The Dyak houses are all raised on posts, and are often two or three hundred feet long, and forty or fifty wide. The floor is always formed of large bamboos, which are split into four or five strips, so that each may be nearly flat, and these are firmly tied down with rattan to the rafters beneath. This, when well made, is a delightful floor to walk upon barefooted, the rounded surfaces of the bamboo being very smooth and agreeable to the feet, while at the same time affording a firm hold. But what is more important, they form, with a mat over them, an excellent bed,--the elasticity of the bamboo, and the undulating nature of the surface, being far superior to a more rigid or flatter floor. Here at once we have a use which cannot be supplied so well by another material without a vast amount of labour, all Palm stems and other substitutes requiring much cutting and smoothing, and not being equal [] [p. 226] to bamboo when finished. Some tribes however prefer a flat and close floor, and they make bamboo-boards for the purpose, by splitting open a large bamboo on one side only, and flattening it out, so as to form beautiful slabs, eighteen inches wide and six feet long, with which they floor their houses. These, with constant rubbing and daily smoke, become dark and polished, so that their material can at first sight be hardly recognized. What labour is here saved, to a savage with only his axe, who, if he wanted boards, must hew them out of the solid tree, and, with all his labour, could never produce a surface so smooth and beautiful as the bamboo, thus treated, affords him. Again, if a temporary house or shed is wanted, either by the traveller in the jungle or by the native in his paddy-fields, nothing is so convenient as the bamboo, with which a house can be constructed with half the labour and in half the time, than if any other material is used.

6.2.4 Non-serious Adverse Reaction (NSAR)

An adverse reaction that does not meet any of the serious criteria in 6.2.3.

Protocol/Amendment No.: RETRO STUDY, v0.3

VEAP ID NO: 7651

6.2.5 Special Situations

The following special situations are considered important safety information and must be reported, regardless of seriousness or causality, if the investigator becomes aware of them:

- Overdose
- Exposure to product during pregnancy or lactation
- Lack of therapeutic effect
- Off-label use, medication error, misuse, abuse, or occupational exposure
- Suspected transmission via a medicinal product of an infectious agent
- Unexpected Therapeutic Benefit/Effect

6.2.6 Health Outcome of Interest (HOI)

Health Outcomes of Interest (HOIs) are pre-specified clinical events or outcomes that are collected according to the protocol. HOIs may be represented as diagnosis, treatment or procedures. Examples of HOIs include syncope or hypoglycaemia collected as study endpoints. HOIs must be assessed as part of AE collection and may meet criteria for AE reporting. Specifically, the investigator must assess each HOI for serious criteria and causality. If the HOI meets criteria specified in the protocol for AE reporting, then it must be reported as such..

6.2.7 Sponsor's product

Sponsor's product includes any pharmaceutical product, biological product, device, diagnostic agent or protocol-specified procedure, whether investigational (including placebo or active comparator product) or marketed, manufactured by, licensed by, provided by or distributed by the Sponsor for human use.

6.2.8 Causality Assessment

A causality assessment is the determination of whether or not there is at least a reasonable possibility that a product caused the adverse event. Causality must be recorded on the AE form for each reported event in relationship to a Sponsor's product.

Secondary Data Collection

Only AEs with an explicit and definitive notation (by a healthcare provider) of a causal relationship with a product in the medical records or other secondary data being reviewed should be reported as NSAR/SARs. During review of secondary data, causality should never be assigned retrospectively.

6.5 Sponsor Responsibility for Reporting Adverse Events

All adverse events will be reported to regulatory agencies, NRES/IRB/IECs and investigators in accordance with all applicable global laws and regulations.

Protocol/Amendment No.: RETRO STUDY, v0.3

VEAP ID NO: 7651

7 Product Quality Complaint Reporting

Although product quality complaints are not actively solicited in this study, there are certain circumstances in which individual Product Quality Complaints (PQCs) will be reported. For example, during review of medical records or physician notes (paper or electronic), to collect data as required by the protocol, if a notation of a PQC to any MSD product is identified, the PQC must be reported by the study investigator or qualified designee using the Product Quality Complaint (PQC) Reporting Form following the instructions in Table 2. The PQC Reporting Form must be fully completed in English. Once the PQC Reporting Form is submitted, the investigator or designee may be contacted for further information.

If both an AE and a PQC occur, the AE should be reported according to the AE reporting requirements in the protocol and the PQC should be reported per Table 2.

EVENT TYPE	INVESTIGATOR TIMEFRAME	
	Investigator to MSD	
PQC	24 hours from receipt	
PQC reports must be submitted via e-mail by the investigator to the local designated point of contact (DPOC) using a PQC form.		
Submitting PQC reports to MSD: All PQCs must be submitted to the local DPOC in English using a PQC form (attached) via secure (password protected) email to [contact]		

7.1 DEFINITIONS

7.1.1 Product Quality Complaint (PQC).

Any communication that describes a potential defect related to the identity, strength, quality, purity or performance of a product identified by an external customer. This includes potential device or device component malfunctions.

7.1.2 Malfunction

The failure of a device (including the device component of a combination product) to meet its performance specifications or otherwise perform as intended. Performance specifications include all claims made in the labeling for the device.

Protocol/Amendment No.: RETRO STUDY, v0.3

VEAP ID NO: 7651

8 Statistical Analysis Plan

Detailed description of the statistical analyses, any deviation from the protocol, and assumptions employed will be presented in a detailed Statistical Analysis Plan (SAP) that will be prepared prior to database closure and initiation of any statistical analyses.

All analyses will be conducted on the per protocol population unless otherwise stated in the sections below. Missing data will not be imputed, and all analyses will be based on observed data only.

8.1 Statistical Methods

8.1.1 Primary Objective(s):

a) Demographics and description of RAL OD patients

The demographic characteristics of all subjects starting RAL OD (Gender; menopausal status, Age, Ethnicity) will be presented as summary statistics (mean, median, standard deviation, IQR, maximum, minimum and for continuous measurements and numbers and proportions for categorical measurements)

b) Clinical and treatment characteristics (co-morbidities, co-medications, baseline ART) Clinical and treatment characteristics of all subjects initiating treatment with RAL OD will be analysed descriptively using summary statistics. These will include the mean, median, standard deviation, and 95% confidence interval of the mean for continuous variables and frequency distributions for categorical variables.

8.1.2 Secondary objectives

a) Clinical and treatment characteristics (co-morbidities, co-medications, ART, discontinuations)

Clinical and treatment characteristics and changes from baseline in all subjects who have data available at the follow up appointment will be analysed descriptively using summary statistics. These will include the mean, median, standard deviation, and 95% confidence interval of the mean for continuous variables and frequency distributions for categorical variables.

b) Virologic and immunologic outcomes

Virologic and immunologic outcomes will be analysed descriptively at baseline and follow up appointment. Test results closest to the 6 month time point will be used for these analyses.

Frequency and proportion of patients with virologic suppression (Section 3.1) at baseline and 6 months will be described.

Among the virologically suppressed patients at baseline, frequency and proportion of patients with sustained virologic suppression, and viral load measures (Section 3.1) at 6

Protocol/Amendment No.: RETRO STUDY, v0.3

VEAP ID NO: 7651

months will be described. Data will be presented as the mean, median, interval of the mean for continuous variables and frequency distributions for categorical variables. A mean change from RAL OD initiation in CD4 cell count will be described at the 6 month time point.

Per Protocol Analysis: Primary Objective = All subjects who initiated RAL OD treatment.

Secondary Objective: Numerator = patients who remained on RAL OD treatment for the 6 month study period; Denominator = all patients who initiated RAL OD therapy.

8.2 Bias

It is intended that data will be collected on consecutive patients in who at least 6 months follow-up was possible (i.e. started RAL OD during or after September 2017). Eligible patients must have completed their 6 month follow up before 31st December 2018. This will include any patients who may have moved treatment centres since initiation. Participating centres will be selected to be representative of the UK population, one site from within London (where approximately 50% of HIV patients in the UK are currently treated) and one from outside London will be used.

The hill Dyaks in the interior of Sarawak make paths for great distances, to their cultivated grounds, in the course of which they have to cross rivers and numerous gullies and ravines, or sometimes to avoid a long circuit, to carry the path along the face of a precipice. In all these cases the bridges they construct are of bamboo, and so admirably adapted is the material to the purpose, that it seems doubtful whether they would ever have made them had they not possessed it. The Dyak bridge is simple but well designed. It consists merely of bamboo poles, crossing each other at the roadway like the letter X, and rising, sometimes on one side, sometimes on both, three or four feet above it. At the crossing they are firmly bound together, and to a horizontal bamboo, which forms the only footpath, with another higher up, serving as a hand-rail. When a river is to be crossed, an overhanging tree is chosen, from which the bridge is partly suspended, and partly supported by diagonal struts from the banks, so as to avoid placing posts in the stream itself, when liable to floods. In carrying a path along the face of a precipice, trees and roots are made use of for suspension, from every little notch and crevice struts arise, while immense bamboos, of fifty or sixty feet long, are fixed on some bank or tree below. These bridges are traversed daily by men and women carrying heavy loads, so that any insecurity is soon discovered, and, as the materials are close at hand, immediately repaired. When the path goes over very steep and slippery ground, the bamboo is used to form steps. Pieces are cut, about a yard long, and opposite notches [] [p. 227] being made at each end, holes are formed, through which pegs are driven, and a ladder or staircase is produced with the greatest celerity. It is true that much of this will decay in one or two seasons, but it is so quickly replaced, as to make it more economical than using a more durable wood.